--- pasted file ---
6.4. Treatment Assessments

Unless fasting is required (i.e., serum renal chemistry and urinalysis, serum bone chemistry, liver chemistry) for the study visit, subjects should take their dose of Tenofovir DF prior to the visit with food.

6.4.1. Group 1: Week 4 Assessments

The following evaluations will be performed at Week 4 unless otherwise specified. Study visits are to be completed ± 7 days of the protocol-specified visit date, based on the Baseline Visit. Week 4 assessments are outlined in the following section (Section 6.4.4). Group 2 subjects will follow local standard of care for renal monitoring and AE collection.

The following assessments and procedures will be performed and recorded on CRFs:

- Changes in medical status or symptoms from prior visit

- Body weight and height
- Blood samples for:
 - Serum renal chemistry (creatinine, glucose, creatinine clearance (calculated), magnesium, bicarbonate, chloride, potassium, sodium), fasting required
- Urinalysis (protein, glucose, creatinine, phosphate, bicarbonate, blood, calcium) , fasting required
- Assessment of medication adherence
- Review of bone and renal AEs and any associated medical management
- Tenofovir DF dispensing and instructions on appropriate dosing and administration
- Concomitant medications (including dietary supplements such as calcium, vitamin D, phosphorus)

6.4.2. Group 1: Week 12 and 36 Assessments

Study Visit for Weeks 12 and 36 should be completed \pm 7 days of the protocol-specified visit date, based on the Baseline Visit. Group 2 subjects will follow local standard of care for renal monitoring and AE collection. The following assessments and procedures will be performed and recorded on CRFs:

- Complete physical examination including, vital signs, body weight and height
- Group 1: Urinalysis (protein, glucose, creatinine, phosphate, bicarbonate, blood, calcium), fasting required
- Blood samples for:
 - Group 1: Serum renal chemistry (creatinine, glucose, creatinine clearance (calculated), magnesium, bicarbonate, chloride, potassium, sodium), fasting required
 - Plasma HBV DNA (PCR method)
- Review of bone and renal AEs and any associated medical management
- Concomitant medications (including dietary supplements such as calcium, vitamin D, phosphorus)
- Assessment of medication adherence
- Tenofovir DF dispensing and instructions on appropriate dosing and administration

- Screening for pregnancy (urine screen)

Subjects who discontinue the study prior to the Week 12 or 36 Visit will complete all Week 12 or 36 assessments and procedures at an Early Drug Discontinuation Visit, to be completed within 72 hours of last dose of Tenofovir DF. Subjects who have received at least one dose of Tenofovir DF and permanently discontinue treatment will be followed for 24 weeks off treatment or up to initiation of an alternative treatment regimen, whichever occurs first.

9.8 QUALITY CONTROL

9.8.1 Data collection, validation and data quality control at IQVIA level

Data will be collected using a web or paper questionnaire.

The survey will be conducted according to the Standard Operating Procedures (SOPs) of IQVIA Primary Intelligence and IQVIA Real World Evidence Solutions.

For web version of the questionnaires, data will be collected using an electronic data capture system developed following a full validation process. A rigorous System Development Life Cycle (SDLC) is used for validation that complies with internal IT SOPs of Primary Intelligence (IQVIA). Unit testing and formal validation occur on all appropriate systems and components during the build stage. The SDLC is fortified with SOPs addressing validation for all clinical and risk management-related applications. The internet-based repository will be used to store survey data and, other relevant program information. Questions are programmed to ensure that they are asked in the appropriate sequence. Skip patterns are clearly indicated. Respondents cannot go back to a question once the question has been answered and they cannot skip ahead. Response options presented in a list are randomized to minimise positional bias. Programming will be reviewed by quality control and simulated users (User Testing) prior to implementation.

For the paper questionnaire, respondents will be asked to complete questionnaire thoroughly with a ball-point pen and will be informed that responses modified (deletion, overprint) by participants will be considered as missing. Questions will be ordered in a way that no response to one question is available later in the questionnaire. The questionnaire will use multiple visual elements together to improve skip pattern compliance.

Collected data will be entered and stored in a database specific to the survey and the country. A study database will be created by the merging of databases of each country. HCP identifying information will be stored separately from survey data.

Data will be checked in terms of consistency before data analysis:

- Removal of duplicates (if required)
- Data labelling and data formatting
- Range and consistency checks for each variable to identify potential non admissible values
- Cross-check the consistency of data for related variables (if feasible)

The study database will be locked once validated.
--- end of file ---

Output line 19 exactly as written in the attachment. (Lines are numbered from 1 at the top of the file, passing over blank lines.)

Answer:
- Blood samples for: